Comfort Measures in Labor: Singing
When my husband and I clean the house we always go for the same music to start the cleaning. We always put on the Guardians of the Galaxy record and crank up the stereo (an old Hi-Fi I inherited from my grandmother and my husband refitted with new equipment). There is something about that period of music that puts a smile on our face and pumps us up to do a few tasks we would rather ignore.
Music is powerful. Singing intensifies that power. Click To Tweet
Music is powerful. Singing intensifies that power. Belting out a song, regardless of the quality of the sound coming from your throat, puts a smile on your face and makes you feel better.
I recently wrote an article about how music affects us and how it can be used in labor. But today, I want to be a little more specific and talk about how singing affects us and the incredible comfort it can bring to a woman in labor.
Studies are showing that singing has an effect on both the production of endorphins and oxytocin. It alleviates anxiety and fear and promotes relaxation and bonding.
Stacy Horn, in an article for TIME entitled “Singing Changes Your Brain,” wrote, “What researchers are beginning to discover is that singing is like an infusion of the perfect tranquilizer, the kind that both soothes your nerves and elevates your spirits.”
The mechanics of singing also affects the singer’s breathing pattern. It slows down breathing while increasing the volume of oxygen intake. Breathing quality over quantity leads to a reduction in stress and an increase in relaxation.
“It’s also an aerobic activity, meaning it gets more oxygen into the blood for better circulation, which tends to promote a good mood. And singing necessitates deep breathing, another anxiety reducer.” (Does Singing Make You Happy?, How Stuff Works)
Horn went on to say, “The benefits of singing regularly seem to be cumulative. In one study, singers were found to have lower levels of cortisol, indicating lower stress. A very preliminary investigation suggesting that our heart rates may sync up during group singing could also explain why singing together sometimes feels like a guided group meditation. Study after study has found that singing relieves anxiety and contributes to quality of life.” (Horn, Singing Changes Your Brain, TIME)
A study at McGill University in Montreal, Quebec, reviewed 200 studies on how music and singing improves psychological health and well-being. They found: (Carlos Fletes, Clinical Research on the Benefits of Singing)
- Listening to preferred music stimulates the release of dopamine (the brain neurochemical responsible for pleasure and reward), reducing the use of opiate drugs in postoperative pain
- Singing can increase levels of Immunoglobulin A and decrease levels of stress
- Singing increases levels of oxytocin promoting social affiliation
- Music is shown to modify and regulate automatic systems such as: heart rate, respiration rate, perspiration and other automatic systems
Singing has been shown time-after-time to promote bonding and social connections. When we sing together, we open ourselves up to others. The wall of protection we build between ourselves and others is lowered. A closeness begins to form, often even between unlikely relationships.
My mother-in-law recently told me a story about how singing led to a momentary boding experience with a complete stranger. Her and a friend were returning to work after having lunch. As they got out of the car, the radio had been playing James Brown’s “I Feel Good.” They got out of the car and looked at each other and sang, “I feel good…” A man was walking through the parking lot and got down on one knee and started playing the air guitar. They all laughed and a connection was made between complete strangers.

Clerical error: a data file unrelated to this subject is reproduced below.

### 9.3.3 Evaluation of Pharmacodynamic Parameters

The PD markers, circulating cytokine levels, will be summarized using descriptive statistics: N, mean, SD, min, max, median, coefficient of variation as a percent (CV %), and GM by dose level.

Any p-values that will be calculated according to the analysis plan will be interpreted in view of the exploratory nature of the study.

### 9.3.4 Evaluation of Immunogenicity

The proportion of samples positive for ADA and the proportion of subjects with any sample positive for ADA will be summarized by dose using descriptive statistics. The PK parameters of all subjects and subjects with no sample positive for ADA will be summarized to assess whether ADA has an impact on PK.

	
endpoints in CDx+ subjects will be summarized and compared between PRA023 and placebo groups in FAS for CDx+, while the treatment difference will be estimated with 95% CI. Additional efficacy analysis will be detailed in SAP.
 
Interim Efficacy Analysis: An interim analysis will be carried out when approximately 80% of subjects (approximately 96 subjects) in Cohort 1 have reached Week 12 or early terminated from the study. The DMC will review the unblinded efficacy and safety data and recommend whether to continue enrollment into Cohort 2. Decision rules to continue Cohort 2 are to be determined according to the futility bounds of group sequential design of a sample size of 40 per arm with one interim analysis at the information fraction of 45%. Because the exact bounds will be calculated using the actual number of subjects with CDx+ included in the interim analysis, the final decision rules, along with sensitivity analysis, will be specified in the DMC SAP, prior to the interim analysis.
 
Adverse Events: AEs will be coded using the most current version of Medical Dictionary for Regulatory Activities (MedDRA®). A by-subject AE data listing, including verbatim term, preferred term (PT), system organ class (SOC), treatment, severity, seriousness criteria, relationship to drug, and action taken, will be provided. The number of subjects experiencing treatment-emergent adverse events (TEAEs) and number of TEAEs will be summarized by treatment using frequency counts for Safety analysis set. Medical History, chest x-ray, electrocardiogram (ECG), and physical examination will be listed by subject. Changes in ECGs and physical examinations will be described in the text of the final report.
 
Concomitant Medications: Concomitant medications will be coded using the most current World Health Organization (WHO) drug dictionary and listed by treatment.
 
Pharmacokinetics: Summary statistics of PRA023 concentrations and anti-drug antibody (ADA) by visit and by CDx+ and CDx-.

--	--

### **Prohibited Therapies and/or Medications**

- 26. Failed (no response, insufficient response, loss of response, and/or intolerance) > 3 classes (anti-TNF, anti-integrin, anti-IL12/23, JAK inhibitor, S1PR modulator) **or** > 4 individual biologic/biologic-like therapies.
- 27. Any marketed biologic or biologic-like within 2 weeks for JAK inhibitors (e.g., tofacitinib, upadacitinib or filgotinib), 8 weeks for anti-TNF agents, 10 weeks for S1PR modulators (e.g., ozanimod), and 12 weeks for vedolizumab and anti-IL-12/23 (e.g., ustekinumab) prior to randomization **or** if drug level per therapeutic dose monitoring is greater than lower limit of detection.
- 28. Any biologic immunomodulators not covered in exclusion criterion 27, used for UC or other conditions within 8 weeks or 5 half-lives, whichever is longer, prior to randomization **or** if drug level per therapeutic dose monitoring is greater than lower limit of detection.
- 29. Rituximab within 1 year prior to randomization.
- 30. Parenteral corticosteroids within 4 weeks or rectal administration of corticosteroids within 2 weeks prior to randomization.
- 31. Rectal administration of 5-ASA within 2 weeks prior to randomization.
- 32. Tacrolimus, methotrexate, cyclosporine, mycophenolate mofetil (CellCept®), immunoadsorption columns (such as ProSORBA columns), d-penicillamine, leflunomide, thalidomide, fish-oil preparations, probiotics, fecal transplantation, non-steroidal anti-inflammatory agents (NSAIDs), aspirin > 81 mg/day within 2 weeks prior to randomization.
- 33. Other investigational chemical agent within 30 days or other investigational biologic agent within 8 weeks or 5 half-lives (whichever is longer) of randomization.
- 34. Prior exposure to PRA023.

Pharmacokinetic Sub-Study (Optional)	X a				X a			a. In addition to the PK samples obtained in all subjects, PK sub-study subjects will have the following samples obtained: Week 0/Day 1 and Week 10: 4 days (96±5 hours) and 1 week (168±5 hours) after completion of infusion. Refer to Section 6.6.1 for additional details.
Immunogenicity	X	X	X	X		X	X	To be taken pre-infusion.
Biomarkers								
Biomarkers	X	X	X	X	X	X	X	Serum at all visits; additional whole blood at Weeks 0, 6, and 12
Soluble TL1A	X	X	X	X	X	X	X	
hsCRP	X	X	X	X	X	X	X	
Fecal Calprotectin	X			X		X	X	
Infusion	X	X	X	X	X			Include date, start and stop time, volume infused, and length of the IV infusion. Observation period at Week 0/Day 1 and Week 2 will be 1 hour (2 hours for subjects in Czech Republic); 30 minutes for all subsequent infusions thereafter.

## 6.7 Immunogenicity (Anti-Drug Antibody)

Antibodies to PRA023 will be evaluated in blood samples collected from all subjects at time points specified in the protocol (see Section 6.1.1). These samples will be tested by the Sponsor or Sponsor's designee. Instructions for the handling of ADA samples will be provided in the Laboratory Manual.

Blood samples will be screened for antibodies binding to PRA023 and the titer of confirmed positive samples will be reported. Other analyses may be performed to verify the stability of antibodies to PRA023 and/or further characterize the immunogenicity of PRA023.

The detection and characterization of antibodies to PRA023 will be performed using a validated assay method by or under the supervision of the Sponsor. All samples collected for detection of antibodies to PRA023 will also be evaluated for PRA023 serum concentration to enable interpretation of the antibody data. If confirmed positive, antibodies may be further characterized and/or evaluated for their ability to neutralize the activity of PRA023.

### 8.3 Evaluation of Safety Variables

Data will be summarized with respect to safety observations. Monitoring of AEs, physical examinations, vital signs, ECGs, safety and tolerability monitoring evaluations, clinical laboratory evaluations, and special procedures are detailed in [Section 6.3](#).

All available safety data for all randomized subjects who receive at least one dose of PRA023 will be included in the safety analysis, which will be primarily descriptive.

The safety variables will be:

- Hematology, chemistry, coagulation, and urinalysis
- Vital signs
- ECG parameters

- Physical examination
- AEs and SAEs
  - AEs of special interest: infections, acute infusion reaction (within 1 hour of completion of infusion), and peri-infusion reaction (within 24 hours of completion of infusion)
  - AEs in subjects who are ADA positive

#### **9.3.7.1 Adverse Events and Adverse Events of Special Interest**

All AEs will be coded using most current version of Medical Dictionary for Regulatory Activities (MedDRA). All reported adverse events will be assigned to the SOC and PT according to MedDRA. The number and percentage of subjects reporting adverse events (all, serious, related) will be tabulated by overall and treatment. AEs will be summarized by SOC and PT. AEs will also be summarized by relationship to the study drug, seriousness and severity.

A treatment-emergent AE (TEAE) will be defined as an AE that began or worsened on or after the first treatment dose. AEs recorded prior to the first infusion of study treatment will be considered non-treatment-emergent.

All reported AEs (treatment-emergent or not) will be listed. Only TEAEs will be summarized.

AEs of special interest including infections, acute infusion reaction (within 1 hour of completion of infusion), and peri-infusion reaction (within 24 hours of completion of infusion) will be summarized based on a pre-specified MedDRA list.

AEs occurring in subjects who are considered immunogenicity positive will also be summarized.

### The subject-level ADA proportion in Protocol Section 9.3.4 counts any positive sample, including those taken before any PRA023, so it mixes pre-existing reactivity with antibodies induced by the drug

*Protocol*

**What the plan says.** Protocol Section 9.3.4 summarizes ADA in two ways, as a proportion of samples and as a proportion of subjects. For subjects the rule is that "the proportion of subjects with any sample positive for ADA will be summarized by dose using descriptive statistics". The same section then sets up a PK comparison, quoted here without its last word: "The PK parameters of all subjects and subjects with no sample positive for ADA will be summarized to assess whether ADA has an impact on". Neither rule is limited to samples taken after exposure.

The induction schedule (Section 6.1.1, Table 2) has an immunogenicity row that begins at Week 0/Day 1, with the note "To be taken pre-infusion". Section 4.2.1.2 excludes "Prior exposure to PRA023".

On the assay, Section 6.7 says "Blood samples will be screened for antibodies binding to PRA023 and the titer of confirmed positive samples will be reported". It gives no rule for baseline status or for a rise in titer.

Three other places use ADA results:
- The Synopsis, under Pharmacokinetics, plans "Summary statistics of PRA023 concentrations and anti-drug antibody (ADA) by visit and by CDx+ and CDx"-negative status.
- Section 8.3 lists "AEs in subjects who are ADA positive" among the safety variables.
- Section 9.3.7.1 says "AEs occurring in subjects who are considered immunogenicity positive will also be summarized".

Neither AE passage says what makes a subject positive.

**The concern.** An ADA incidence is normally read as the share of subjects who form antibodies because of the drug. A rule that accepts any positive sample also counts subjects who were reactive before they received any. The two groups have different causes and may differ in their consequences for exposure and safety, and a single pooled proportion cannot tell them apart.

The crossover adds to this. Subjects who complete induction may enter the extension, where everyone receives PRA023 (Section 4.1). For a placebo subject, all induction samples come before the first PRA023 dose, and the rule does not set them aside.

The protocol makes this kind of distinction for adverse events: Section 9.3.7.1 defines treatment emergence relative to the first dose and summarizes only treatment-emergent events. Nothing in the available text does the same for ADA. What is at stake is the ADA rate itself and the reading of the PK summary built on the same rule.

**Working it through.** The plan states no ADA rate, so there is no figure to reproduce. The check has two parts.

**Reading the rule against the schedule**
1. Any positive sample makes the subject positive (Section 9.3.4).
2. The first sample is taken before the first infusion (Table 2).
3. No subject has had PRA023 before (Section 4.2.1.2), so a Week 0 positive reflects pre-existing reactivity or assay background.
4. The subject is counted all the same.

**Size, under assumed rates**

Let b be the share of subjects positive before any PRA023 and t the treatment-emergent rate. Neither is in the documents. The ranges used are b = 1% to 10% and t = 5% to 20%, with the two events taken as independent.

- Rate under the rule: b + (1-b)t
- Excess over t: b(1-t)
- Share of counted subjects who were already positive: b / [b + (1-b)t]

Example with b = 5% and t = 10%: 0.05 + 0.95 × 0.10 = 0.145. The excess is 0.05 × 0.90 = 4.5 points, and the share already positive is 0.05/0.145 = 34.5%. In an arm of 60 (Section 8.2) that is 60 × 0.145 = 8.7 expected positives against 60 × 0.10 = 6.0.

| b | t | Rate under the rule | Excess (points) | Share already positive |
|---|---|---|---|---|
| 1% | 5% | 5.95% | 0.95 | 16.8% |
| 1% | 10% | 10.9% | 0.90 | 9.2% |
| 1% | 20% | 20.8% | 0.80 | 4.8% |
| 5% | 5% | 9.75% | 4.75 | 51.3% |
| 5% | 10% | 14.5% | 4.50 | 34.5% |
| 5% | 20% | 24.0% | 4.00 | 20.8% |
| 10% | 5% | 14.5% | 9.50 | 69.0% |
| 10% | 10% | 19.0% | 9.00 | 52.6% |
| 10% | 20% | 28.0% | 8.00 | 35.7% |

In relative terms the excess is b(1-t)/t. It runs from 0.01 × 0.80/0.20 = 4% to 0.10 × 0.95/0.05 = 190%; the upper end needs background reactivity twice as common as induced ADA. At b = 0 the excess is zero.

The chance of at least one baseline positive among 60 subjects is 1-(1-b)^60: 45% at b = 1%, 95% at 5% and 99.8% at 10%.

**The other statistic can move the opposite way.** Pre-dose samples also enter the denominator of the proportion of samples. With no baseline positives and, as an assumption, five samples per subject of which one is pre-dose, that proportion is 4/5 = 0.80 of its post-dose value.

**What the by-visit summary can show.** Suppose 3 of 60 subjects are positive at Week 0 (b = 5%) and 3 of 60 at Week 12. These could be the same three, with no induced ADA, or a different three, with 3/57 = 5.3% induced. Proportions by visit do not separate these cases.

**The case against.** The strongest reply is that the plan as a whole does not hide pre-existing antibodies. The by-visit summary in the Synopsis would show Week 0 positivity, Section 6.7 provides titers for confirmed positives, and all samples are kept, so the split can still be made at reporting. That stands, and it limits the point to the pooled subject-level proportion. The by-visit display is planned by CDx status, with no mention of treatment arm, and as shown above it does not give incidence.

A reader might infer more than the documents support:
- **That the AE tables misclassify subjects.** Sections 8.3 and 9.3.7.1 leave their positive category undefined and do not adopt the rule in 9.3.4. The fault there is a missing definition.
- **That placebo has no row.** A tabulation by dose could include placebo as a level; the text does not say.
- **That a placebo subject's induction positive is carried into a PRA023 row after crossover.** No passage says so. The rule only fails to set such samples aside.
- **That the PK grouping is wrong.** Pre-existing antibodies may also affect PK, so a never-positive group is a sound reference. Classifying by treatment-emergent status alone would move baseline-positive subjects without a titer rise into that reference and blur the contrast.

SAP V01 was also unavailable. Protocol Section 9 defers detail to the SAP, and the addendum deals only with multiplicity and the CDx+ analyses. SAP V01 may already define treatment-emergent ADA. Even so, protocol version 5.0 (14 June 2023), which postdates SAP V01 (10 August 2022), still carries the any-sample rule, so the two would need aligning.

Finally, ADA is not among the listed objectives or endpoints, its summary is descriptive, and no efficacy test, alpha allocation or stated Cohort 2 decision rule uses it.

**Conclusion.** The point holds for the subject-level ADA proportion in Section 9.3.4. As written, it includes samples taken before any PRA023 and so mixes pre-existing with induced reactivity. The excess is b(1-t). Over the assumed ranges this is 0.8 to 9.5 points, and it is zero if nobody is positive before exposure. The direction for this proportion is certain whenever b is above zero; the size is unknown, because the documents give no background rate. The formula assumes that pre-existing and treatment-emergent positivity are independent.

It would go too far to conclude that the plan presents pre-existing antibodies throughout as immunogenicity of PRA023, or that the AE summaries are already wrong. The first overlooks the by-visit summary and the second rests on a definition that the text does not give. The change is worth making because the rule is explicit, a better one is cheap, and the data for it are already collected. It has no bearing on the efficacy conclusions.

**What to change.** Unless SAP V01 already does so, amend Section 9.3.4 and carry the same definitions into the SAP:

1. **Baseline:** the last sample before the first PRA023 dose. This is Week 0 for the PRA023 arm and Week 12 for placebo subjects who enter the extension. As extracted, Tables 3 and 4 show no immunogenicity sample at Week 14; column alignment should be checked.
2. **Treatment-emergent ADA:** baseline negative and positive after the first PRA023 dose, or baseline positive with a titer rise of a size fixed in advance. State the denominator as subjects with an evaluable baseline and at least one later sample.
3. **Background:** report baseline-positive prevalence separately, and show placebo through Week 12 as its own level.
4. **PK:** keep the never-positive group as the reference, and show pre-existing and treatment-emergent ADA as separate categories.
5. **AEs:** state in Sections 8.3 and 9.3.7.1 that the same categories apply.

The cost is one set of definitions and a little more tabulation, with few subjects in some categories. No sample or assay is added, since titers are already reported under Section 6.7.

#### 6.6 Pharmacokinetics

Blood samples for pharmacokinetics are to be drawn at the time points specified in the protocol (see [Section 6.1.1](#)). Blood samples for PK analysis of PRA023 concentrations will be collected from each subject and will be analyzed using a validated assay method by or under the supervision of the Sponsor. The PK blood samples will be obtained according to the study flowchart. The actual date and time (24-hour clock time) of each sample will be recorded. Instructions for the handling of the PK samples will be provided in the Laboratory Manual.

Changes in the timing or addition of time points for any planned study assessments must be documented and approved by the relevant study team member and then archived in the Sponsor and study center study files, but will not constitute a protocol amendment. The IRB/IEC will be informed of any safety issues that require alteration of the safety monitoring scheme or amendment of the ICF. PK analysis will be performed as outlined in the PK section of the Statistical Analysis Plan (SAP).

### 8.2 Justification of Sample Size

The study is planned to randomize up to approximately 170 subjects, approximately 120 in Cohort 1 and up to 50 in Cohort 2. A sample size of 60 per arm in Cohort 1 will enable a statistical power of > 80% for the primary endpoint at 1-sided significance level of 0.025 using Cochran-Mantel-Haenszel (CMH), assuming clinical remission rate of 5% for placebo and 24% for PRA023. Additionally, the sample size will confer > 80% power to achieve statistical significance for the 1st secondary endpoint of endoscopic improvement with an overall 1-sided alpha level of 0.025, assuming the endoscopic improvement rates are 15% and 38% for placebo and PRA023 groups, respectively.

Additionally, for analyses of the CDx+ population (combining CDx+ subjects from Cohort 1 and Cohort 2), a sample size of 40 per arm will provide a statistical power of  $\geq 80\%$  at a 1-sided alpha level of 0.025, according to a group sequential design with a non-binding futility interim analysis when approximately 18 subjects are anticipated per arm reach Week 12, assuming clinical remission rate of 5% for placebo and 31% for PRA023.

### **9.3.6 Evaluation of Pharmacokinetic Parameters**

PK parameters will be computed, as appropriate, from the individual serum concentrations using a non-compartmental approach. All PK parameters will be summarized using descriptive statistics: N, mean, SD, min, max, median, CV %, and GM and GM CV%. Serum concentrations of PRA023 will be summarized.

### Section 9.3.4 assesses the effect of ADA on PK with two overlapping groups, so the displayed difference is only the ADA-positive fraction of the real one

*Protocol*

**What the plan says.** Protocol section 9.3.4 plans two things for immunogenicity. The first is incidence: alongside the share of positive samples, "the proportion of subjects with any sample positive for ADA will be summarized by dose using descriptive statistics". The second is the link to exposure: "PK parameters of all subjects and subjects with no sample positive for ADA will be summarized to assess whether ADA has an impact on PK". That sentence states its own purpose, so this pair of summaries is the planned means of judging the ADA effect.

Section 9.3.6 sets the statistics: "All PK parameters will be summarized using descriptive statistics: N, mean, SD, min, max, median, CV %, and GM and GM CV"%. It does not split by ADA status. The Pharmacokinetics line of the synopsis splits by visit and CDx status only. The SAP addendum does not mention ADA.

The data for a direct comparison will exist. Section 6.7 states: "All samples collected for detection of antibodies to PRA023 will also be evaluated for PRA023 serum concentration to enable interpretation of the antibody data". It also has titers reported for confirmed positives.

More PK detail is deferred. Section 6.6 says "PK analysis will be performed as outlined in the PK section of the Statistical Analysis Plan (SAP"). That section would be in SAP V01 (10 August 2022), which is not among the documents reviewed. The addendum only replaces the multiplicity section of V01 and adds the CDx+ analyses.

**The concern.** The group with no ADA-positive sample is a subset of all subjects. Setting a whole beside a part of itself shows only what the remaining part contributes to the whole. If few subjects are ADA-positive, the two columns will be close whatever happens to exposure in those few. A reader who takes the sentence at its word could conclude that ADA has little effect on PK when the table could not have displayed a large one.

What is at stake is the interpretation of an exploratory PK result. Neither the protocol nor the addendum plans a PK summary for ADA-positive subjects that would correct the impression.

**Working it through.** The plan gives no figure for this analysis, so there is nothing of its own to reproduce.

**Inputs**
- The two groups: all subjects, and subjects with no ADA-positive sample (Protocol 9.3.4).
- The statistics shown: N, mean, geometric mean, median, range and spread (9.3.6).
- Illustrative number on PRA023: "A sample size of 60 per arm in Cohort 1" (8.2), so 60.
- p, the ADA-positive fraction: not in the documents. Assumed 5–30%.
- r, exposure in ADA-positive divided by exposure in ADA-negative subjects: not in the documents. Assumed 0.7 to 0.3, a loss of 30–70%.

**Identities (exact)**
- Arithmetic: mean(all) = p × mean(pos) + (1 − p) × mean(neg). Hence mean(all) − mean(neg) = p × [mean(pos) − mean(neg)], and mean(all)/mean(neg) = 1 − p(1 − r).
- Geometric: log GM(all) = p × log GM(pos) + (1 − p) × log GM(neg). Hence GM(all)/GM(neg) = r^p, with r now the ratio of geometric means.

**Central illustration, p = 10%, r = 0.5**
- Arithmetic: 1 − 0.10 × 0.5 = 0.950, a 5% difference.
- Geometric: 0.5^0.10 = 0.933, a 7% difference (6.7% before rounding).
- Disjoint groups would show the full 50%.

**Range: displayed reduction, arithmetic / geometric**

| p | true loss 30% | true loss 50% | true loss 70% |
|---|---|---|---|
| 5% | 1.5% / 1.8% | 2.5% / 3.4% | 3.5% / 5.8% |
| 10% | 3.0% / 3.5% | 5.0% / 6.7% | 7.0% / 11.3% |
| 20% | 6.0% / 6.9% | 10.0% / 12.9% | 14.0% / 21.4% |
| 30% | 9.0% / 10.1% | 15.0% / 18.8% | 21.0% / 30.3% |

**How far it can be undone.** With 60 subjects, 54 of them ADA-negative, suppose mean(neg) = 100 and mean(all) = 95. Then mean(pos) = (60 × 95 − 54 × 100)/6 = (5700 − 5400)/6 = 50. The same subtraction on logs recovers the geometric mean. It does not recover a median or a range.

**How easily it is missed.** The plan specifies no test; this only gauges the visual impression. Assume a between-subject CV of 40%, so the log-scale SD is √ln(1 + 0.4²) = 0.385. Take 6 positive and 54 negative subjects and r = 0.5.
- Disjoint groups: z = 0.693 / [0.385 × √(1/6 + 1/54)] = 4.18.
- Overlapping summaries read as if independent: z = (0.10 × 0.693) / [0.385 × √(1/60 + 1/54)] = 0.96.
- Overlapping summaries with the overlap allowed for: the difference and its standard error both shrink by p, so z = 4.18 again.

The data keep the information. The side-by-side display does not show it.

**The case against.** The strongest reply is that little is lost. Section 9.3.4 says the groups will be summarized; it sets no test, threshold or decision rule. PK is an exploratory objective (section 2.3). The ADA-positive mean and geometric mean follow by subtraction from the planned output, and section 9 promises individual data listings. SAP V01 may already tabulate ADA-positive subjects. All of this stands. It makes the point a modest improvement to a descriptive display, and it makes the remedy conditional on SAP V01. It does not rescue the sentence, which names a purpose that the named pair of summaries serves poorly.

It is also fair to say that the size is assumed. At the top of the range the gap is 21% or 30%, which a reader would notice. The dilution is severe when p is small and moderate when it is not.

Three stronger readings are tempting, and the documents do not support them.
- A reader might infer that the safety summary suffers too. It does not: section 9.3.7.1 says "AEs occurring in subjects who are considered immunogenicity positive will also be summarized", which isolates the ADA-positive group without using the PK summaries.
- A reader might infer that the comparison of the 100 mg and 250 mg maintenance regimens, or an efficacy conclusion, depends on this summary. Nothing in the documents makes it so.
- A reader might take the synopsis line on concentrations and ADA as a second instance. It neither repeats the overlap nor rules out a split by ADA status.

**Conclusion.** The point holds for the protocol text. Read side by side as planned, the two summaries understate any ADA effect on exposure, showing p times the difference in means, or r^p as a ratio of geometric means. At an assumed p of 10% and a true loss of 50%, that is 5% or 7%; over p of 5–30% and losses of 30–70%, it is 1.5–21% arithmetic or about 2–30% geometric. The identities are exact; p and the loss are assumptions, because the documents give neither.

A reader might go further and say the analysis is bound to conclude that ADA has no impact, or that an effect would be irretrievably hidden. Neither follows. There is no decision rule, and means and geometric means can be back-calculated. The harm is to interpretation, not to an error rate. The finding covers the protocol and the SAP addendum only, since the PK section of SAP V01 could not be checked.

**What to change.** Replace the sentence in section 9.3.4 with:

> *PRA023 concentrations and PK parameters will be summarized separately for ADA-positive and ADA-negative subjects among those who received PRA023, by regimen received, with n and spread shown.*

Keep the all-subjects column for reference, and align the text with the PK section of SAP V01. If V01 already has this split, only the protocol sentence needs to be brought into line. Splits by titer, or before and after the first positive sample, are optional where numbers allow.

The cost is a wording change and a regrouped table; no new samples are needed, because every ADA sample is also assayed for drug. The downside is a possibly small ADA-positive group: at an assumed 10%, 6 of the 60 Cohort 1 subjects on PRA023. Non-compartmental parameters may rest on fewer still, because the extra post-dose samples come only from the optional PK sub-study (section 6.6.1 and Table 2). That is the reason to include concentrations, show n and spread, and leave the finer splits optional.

“…some of the most important ties between singing and happiness are social ones.” (Does Singing Make You Happy?, How Stuff Works)
How can I incorporate singing in labor?
Singing in labor seems to come naturally for many women.
My suggestion would be to pick a few songs that make you feel strong, remind you of God’s mercy and provision, songs that you can sing to your baby, songs that remind you of the love you and your husband share for each other, and songs that lift your spirit. Start singing these songs now, every day. Sing them to your baby, slow dance with your husband while you both sing, sing them when you go about your daily chores. They will become second nature to you and you will not even think twice about what to sing while you are in labor.
Here are two of the most beautiful videos of two women singing in labor to inspire you to find your own labor songs.
The first video is from a fellow doula, Lisa Johnston, who sang “His Eye is on the Sparrow” about an hour before her child was born. I watched this video through tears because that song was sung at our wedding by my sister and brother-in-law. It was my grandfather’s favorite song and is such a beautiful song about the love, grace, mercy, and provision of the Almighty and Sovereign God.
This second video is of a woman, Temple, and her husband, Brent, harmonizing Psalm 23. Beautiful, beautiful, beautiful.
Singing is a safe, free, and enjoyable way to reduce anxiety, increase the beneficial hormones of labor, and promote bonding not only with your baby but with your family and birth team.
When you feel relaxed, trust your birth team, and feel supported in labor, how you view your birthing experience will be very positive even if you have to deviate from your original plan.
If you are in the Denton, TX area and are interested in hiring a doula for your birth experience, contact me today to schedule a free consultation. If you are interested in learning about more comfort measures in labor, check out my Comfort Measures page.